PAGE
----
Reasons and Results: Case Analyses of Companies

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Case 1: ZZZZ Best, Inc

Barry Minkow was a young entrepreneur who established the ZZZZ Best Company in 1982. ZZZZ Best Company grew exponentially because its profits increased from hundreds of thousands to millions within a span of three years. By 1987, the company’s property cost $100 million while its value in the stock market was over $200 million. Exponentially growth of the company elicited suspicion from the investors, public, insurance, government, and auditing firms. Auditing carried out on the ZZZZ Company revealed that it had fictitious property and transacted fraudulent insurance contracts that led to the skyrocketing of its profits. Auditing firms’ analyses and congressional reports finally revealed that ZZZZ Best Company was fraudulent and they prosecuted the company for breaching contract conditions of business and insurance.

Securities and Exchange Commission worked together with auditing firms in ensuring that fraudulent activities of ZZZZ Best Company remain concealed. George Greenspan, an independent auditor, noted that there were fictitious insurance restoration contracts but he did not attribute them on his audit report. To cover up his fraudulent schemes, Barry Minkow replaced George Greenspan with an auditing firm Ernst & Whinney, which discovered the existence of fictitious insurance restoration contacts. The revelation of fraudulent insurance contracts by Ernst & Whinney to the Congress committee and Price Waterhouse led to the arrest and the subsequent imprisonment of Barry Minkow for 25 years due to conviction of 57 counts of fraud.

Case 2: Enron

Arthur Andersen & Company was the accounting firm that was responsible for auditing Enron. The accounting firm produced auditing reports that blinded investors and creditors alike, yet the company was running bankrupt. The accounting firm did consider special partnership entities as part of the vital records that placed Enron Company to be one of the leading progressive companies in the stock market. Investigations by the Securities and Exchange Commission showed that Arthur Anderson & Company abetted fraudulent activities in Enron Company by attributing fictitious special partnership entities in its auditing records. Investors and creditors sued Arthur Anderson & Company which led to the eventual collapse of a once-trusted accounting firm.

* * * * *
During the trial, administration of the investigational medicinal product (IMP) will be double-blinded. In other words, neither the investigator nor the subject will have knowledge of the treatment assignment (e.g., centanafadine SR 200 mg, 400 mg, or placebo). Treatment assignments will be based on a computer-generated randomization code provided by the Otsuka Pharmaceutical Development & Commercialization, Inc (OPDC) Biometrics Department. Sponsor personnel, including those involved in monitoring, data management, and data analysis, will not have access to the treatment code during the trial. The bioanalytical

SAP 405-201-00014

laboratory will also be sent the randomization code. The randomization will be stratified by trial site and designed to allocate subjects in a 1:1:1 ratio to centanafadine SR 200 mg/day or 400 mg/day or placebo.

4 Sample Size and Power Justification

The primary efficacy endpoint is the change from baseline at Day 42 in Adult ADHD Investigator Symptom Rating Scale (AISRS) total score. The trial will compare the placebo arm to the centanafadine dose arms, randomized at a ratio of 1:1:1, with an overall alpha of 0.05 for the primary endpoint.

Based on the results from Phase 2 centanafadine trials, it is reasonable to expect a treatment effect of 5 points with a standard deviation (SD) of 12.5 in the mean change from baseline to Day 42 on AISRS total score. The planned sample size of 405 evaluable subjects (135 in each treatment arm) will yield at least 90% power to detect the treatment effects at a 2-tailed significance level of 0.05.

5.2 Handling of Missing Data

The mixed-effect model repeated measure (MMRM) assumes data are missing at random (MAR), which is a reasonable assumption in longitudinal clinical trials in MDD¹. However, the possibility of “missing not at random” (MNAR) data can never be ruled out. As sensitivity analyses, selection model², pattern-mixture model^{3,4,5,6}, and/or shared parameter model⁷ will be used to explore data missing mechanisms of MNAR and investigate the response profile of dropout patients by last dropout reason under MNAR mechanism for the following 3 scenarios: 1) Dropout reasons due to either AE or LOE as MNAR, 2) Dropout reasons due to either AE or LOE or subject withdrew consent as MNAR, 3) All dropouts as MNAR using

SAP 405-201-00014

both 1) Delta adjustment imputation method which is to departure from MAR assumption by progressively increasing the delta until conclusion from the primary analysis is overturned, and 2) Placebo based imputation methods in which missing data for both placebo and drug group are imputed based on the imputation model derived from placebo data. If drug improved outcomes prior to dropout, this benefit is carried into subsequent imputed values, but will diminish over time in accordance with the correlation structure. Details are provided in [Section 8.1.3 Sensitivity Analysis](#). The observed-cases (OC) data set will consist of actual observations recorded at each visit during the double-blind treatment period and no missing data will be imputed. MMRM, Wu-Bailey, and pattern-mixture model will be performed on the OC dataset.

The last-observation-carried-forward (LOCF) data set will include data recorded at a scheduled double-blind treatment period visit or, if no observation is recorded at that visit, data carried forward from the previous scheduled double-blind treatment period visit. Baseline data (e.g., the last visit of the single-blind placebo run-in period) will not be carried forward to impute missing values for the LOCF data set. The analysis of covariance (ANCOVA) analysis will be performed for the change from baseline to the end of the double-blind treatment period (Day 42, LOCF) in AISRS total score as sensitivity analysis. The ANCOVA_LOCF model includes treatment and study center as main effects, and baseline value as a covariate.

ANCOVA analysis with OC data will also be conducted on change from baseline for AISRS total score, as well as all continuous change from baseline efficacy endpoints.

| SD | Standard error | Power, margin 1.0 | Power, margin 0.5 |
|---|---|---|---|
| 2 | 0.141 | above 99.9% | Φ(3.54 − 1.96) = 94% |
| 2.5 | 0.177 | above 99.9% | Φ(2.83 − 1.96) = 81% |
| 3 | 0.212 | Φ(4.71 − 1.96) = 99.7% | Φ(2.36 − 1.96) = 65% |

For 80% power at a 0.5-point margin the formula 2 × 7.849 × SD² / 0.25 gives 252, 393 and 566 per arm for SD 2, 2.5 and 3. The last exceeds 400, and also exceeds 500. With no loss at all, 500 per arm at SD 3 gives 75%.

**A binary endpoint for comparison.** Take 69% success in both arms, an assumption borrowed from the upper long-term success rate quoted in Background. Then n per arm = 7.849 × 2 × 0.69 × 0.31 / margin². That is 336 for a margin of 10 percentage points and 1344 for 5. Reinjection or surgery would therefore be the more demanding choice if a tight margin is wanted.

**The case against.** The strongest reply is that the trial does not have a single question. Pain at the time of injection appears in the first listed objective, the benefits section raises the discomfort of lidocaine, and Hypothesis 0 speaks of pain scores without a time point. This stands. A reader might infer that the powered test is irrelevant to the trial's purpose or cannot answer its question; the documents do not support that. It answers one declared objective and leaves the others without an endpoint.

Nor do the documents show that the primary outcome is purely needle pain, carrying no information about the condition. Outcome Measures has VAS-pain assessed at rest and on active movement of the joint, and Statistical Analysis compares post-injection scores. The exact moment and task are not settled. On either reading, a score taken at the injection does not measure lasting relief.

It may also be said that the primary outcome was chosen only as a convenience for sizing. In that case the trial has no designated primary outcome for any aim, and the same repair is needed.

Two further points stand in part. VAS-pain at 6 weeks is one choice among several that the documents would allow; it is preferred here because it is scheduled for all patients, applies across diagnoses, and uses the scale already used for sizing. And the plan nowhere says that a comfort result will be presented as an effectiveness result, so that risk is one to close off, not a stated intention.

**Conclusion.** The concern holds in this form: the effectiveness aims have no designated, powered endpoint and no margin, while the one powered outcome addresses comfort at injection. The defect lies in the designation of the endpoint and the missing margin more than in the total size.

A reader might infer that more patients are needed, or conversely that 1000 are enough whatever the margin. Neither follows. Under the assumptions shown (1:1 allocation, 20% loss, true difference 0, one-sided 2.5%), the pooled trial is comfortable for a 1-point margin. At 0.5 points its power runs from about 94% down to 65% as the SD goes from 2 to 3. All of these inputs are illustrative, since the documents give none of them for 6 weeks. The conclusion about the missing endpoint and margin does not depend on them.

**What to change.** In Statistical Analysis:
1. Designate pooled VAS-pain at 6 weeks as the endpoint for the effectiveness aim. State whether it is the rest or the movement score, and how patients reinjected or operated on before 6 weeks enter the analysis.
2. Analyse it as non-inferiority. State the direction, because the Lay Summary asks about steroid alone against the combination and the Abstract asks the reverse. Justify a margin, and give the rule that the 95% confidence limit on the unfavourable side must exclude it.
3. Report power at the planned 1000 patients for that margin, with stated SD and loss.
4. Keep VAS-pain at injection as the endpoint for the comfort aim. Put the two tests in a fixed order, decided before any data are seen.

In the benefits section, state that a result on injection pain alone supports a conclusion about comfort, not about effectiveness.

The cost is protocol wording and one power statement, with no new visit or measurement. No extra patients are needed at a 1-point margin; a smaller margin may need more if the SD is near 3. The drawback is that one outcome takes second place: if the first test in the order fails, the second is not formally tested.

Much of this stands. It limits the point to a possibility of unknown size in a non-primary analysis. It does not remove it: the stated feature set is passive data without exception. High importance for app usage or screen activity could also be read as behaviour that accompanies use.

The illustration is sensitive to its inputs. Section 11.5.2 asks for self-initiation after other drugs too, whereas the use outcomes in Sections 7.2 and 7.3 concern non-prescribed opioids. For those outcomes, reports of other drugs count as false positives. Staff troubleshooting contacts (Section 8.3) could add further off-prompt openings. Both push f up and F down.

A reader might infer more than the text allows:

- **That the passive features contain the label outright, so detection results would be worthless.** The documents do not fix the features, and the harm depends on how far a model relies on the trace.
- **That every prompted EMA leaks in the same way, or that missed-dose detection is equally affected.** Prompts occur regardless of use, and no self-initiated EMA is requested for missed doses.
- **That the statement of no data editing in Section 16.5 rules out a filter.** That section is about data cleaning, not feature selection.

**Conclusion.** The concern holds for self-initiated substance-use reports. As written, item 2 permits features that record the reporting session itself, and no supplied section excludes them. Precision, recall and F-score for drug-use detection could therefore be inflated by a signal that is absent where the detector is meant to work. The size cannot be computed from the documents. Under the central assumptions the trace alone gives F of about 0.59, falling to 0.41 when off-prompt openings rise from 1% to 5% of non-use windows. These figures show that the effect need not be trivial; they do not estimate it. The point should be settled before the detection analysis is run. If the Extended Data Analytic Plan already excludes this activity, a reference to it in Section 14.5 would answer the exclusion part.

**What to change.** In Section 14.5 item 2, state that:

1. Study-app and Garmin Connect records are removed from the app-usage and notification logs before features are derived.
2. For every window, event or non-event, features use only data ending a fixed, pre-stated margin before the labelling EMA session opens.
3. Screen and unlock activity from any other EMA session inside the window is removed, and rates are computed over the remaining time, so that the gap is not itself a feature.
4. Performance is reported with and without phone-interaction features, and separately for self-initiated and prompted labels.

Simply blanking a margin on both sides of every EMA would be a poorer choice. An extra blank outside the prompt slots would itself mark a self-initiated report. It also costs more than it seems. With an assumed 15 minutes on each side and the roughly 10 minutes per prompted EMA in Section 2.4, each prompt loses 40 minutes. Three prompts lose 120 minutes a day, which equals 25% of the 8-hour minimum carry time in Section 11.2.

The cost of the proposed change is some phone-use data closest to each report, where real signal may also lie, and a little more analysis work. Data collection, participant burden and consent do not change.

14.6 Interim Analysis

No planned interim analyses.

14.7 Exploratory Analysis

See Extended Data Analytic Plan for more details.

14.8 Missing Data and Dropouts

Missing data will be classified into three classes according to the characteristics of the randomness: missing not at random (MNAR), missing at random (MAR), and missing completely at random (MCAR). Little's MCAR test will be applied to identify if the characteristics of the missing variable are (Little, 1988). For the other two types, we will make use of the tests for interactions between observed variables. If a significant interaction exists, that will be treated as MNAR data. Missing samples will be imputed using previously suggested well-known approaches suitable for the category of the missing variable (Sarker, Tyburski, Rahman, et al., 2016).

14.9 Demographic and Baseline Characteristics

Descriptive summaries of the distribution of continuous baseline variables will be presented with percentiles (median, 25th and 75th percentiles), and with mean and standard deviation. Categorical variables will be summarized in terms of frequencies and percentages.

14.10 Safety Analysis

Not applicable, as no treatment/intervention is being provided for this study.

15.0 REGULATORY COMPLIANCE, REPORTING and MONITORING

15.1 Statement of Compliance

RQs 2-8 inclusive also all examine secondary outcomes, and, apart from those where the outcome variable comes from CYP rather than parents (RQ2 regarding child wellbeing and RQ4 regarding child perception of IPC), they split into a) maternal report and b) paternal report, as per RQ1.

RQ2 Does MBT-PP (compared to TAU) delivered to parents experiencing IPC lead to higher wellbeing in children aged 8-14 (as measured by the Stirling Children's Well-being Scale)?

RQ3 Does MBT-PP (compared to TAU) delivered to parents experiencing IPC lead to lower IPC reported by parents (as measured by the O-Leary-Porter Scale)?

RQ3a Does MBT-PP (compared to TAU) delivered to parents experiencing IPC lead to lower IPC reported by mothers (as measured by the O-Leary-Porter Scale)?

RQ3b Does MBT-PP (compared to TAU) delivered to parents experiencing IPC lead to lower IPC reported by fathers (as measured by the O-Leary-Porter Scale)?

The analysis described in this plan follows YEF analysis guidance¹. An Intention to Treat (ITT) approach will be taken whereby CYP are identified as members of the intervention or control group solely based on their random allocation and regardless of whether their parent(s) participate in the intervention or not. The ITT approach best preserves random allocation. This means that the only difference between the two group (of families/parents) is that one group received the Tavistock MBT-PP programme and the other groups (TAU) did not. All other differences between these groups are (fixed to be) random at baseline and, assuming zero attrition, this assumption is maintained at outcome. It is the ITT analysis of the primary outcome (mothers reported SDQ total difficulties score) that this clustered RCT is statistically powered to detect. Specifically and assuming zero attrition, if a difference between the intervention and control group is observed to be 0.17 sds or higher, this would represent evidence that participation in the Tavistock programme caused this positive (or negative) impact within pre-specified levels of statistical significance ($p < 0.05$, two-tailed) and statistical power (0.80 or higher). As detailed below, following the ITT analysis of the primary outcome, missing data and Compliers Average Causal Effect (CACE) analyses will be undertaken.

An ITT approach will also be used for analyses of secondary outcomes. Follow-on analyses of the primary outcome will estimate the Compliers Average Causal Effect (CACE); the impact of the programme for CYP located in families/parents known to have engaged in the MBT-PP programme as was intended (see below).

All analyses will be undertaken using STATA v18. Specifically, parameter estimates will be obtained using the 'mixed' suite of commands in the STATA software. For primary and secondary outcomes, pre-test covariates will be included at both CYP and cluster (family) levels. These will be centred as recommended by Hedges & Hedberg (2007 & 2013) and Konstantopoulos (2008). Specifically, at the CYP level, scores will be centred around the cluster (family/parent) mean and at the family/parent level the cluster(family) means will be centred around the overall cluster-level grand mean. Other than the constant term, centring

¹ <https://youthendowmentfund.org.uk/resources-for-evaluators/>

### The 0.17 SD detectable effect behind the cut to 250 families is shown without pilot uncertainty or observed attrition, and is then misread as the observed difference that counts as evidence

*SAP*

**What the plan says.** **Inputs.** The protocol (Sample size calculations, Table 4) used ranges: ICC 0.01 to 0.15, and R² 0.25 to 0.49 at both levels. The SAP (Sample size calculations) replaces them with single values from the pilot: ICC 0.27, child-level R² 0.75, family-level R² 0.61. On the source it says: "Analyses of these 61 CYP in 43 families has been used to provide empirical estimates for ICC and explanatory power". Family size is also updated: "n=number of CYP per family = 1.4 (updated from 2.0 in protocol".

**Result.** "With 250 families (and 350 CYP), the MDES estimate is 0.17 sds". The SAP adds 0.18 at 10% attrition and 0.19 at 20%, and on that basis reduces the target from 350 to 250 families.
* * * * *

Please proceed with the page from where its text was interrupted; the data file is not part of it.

The chief executive officer of Enron Company, Kenneth Lay, together with his executive assistant, Jeffrey Skilling, did make a significant contribution to the gas company before the economic meltdown that caused great losses. To salvage the company from great losses, the management used special partnership entities in their records to magnify auditing figures in their favor and increase their value in the stock market. Unfortunately, the Securities and Exchange Commission unearthed their fraudulent schemes. The federal court found Kenneth Lay and Jeffrey Skilling guilty of financial fraud and sentenced both for 24 years.

Case 3: First Securities Company of Chicago (Hochfelder)

Following fraudulent schemes of Ladislas Nay in his investment company, Escrow Syndicate, investors sued First Securities Company of Chicago, Ernst, &Ernst auditing firm, and Midwest Stock Exchange Commission for failing to detect the fraudulent schemes that would prevent Escrow Syndicate from defrauding unsuspecting investors. Ernst & Ernst accounting firm is the most responsible for carrying out inefficient auditing of the First Securities Company of Chicago for it did not detect the existence of Escrow Syndicate. The Escrow Syndicate continued unnoticed because it employed mails when carrying out its fraudulent transactions. Eventually, the high court and Security Exchange Commission ruled that auditing firms should be responsible for their negligence to detect fraudulence and protect investors.

Under the guise of First Securities Company of Chicago, Ladislas Nay managed to run Escrow Syndicate secretly with the objective of evading Ernst & Ernst accounting firm and Security Exchange Commission. Since he employed mails in transacting his fraudulent schemes, Ladislas managed to defraud his investors secretly. According to the Security Exchange Act of 1934, Ladislas is guilty of employing manipulative and deceptive means of mails to convince and defraud investors. Ladislas Nay mailed his customers fake statements showing growing investments so that they do not become suspicious about the Escrow Syndicate.